Most people I know are blaming the media. I am not surprised at all by that, because most people claim to hate the media. I will ask you this: how many times have you posted a RIT that did not have to save a downed firefighter? That's active preparation, just like what a lot of us went through in the last couple of weeks.

And now we're all tired of the flu, so I'll move on.

Thursday, April 30, 2009

CDC guidance for call typing and patient assesment

This is a good one to pass along to your calltakers and study in the morning at shift change.

The issue with this flu is not death...

the issue is continuity of operations and the economy. This is not the 1918-19 influenza; it's (apparently, knocking on wood) not going to kill a whole lot of people. But it will make a lot of people in the work force's primary age groups sick, and people with the flu get very sick.

That is what the hype and the scare tactics miss. People probably aren't going to die, but they are going to miss work and school. Offices and schools are already closing in American cities. What do you do with your kids when they can't go to school? What happens to the economy when even a few business start shutting down? John Robb says it better than I ever could.

How big is your department? What would happen if just 10 percent of your workforce had a highly infectious illness that takes its victims completely out of commission for a week or two?

That is why this is (potentially) a big deal. And if it peters out, then it's a great dress rehearsal for The Big One.

Reflexive anti-hype as bad as reflexive media hype

"Remain calm, all is well."

We're at Phase 5 on the World Health Organization's pandemic alert level. What does that mean? "Phase 5 is characterized by human-to-human spread of the virus into at least two countries in one WHO region. While most countries will not be affected at this stage, the declaration of Phase 5 is a strong signal that a pandemic is imminent and that the time to finalize the organization, communication, and implementation of the planned mitigation measures is short." Things are quickening around the world and especially the United States. Schools around the country are starting to shut down and it won't be long before we start seeing some commercial enterprises lose functionality.

All over the news, newspapers, and news websites we're treated to a constant barrage of images of people in masks and alarming headlines about panics and runs on stores. The press gets a bad rap in situations like this, and often deserves it. Many people have become so inured to the alarmist infotainment thrown out by the 24-hour cable channels that they reflexively and vociferously disbelieve whatever the media says about whatever is going to kill everybody this week.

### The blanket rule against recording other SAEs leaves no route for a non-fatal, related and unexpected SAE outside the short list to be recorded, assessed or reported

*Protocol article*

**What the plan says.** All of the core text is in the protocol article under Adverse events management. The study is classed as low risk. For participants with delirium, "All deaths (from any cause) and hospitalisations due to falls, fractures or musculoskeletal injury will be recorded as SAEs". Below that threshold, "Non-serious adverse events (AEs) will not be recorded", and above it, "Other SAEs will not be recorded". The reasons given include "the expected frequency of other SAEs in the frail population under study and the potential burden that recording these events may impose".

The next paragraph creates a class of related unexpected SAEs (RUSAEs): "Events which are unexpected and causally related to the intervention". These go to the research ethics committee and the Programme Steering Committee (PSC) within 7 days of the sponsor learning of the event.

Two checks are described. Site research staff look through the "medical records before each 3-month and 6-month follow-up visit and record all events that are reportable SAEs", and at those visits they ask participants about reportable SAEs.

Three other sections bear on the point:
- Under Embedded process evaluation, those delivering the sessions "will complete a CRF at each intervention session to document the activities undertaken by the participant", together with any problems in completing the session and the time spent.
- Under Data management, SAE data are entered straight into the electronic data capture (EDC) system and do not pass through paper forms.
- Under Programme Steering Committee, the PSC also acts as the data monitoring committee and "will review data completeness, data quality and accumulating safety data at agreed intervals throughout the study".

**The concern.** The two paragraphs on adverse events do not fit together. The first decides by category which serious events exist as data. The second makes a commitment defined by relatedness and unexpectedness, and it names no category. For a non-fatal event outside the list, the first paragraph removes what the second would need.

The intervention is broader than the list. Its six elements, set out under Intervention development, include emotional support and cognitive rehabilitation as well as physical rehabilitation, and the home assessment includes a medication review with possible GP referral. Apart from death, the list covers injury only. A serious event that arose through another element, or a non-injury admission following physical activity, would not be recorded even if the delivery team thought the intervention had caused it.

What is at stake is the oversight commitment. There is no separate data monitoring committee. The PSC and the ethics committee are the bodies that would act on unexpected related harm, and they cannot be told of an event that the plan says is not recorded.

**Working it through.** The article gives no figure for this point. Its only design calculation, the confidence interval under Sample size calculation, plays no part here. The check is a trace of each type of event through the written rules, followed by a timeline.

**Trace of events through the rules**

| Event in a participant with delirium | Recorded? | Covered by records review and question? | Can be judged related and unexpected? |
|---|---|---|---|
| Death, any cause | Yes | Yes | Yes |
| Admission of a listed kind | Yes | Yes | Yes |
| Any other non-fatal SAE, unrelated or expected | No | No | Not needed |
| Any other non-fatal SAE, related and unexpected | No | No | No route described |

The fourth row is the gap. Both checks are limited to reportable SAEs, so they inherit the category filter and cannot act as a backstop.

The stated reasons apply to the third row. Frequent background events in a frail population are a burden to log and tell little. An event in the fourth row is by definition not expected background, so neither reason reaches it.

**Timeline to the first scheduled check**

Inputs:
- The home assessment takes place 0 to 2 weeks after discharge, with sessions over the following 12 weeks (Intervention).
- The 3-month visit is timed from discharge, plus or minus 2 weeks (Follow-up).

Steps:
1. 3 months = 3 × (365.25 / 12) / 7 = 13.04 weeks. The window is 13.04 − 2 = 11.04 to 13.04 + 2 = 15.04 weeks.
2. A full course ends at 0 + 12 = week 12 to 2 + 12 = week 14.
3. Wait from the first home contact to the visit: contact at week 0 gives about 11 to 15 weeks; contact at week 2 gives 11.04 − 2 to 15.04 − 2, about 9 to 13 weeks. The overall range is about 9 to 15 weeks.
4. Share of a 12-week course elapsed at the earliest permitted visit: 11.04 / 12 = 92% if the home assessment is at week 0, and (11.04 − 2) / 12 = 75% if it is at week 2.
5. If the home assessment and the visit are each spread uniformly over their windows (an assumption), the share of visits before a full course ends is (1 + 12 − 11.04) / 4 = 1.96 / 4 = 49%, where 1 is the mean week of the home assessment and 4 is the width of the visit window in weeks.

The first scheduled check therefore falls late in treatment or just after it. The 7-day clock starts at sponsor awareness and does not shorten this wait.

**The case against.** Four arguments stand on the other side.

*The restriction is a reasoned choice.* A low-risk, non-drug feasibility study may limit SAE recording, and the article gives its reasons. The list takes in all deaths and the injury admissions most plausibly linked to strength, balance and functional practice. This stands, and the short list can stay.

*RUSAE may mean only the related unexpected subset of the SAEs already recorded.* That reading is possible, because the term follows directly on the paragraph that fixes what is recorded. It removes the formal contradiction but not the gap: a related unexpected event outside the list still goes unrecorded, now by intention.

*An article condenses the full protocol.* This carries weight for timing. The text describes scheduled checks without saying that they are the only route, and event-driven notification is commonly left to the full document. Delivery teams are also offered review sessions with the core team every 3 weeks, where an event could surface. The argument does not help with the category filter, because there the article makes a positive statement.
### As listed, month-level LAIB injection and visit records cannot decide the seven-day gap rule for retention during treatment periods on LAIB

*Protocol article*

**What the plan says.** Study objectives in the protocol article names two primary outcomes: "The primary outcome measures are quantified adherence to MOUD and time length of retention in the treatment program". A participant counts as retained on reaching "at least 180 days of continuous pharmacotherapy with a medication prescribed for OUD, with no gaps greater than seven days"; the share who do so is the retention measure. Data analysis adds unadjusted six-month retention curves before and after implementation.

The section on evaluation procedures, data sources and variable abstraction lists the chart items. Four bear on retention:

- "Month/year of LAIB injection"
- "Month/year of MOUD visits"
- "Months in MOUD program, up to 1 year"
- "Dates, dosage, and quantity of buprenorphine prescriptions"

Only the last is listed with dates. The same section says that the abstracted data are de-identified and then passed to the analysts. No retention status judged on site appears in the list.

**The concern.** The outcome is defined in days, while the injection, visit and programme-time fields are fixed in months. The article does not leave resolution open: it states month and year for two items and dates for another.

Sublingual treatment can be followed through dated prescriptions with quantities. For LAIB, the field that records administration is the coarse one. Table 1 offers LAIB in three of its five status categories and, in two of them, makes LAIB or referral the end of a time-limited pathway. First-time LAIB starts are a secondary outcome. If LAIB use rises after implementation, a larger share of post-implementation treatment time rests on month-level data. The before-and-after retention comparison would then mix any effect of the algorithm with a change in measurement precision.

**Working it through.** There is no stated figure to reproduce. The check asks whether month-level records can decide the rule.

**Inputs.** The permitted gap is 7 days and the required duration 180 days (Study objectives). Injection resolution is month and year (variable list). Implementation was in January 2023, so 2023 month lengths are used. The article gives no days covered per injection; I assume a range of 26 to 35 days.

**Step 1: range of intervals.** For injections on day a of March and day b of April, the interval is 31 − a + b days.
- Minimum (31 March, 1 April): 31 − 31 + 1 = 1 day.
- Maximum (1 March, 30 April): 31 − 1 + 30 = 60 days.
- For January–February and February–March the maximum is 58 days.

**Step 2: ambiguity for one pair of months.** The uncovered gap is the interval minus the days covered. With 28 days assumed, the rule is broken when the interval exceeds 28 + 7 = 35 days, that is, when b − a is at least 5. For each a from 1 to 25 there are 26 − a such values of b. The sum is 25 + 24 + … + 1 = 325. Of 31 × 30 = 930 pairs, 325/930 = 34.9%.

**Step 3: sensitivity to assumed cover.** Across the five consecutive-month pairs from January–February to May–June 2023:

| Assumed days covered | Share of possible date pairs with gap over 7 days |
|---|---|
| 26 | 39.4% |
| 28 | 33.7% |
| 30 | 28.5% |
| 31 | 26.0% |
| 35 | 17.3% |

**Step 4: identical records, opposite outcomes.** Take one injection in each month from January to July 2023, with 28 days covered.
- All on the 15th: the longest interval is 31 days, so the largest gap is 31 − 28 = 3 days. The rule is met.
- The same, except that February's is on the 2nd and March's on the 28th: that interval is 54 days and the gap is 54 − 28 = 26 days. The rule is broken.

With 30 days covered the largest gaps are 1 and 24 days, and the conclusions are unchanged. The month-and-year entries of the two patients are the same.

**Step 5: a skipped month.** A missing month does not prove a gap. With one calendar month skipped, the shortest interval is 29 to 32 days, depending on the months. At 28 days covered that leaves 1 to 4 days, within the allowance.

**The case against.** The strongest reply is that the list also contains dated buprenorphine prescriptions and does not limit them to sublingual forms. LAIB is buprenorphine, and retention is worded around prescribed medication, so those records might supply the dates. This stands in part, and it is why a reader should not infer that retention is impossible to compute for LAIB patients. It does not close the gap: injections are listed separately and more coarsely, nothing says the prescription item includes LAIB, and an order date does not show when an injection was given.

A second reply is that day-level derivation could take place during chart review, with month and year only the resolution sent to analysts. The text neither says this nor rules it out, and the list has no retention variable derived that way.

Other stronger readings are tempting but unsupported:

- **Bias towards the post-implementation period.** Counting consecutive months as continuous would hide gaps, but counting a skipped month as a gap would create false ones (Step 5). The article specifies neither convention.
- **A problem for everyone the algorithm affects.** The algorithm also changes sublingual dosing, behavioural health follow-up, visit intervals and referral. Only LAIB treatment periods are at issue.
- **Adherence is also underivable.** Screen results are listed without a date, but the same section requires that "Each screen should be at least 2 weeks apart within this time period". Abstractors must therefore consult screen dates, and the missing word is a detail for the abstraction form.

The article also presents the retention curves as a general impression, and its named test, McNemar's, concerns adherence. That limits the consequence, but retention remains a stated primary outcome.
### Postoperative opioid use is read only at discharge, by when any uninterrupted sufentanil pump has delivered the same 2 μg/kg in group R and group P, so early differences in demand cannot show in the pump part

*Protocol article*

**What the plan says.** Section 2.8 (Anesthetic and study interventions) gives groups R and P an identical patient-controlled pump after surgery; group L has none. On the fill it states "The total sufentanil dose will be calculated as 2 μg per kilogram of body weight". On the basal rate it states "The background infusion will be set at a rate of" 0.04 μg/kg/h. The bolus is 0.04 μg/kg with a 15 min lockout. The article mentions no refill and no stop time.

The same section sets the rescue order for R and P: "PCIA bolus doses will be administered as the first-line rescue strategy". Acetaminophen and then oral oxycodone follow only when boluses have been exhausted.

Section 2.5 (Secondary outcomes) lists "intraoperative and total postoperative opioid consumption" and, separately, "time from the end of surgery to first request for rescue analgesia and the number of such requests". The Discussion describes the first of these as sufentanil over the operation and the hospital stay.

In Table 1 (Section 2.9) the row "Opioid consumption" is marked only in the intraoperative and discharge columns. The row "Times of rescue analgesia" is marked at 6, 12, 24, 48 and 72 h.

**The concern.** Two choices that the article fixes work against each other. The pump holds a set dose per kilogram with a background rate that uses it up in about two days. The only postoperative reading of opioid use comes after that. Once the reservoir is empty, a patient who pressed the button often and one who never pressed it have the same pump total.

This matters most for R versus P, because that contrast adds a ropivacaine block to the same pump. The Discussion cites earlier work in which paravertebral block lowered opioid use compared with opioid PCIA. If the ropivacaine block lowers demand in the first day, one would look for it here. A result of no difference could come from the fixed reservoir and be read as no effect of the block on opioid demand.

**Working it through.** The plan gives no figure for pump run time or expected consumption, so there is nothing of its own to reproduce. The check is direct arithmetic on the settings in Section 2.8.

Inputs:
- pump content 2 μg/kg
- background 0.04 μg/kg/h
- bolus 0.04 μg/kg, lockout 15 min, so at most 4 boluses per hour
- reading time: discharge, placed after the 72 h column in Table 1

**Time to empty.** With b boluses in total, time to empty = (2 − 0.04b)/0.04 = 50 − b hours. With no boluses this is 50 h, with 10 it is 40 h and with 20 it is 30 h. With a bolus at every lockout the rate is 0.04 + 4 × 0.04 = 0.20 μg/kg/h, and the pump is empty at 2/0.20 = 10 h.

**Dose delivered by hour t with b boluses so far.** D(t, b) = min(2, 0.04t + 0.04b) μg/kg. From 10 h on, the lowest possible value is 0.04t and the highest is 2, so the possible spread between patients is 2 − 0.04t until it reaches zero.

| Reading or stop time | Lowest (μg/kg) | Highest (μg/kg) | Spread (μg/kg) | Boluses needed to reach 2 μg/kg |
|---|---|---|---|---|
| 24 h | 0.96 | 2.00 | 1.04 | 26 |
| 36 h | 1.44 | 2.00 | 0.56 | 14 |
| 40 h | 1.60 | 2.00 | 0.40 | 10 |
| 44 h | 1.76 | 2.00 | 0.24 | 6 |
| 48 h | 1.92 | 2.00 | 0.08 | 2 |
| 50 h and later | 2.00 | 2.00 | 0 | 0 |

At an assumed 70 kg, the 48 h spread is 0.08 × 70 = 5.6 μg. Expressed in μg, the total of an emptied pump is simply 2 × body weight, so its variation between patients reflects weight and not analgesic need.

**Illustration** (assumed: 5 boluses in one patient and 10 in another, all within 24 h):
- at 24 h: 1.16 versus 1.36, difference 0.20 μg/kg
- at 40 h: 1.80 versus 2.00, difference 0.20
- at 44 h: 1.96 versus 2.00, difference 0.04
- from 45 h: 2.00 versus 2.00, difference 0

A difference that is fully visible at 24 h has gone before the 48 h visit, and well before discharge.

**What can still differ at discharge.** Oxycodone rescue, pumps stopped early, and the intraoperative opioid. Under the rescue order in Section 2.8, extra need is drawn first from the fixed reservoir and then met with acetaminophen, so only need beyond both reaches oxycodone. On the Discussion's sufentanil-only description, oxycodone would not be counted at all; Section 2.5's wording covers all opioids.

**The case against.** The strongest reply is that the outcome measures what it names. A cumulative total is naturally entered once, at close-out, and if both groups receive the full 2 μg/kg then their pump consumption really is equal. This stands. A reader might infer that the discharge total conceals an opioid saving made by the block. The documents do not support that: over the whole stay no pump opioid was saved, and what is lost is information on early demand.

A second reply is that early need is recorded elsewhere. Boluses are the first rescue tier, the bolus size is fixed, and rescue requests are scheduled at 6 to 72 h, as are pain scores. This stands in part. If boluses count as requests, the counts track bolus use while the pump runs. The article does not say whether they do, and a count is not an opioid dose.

That has been amply demonstrated in my own city this week as the emergency management coordinator, who is not part of the fire department, has been sending out the official City emails about the swine flu to the employees. Yesterday afternoon he said, among other things, that there was no epidemic and that no one should be alarmed because this was the same as any other flu. I believe that all his emails/memoranda to this point have specifically said the media is just trying to scare people and that we and our families should ignore them.

This is neither helpful nor factually correct. We are now to the point the WHO defines as "pandemic imminent" and schools in our immediate area are closing. We think we may have made the first swine flu-related EMS call in our jurisdiction yesterday and the City's memorandum-of-record, from last night, says essentially "move along, nothing to see here."

Sober and context-rich analysis is lacking in the media, but it is also lacking in these emails. Just because the media implies a bunch of people are going to die does not mean that quite a few people won't die. Antipathy toward the press has in this case turned preparedness on its head and, perversely, actively discourages people from planning and preparing for things to get worse. It was obvious then (this was last night) and is more obvious now that things are getting worse and will continue to do so for some time.

Most of the people who received those emails/memoranda are not firefighters or cops or paramedics, they are just regular people. Discouraging them from preparing is bad enough, but authoritatively telling police, fire, and EMS supervisors that the the threat is inflated and minimal is downright reckless.

It is always appropriate to strike a calm and reasoned tone, but it is also always appropriate to be honest and not allow our biases to unduly affect our conclusions. That includes biases against the media and the urge to show people your head is even more level than theirs.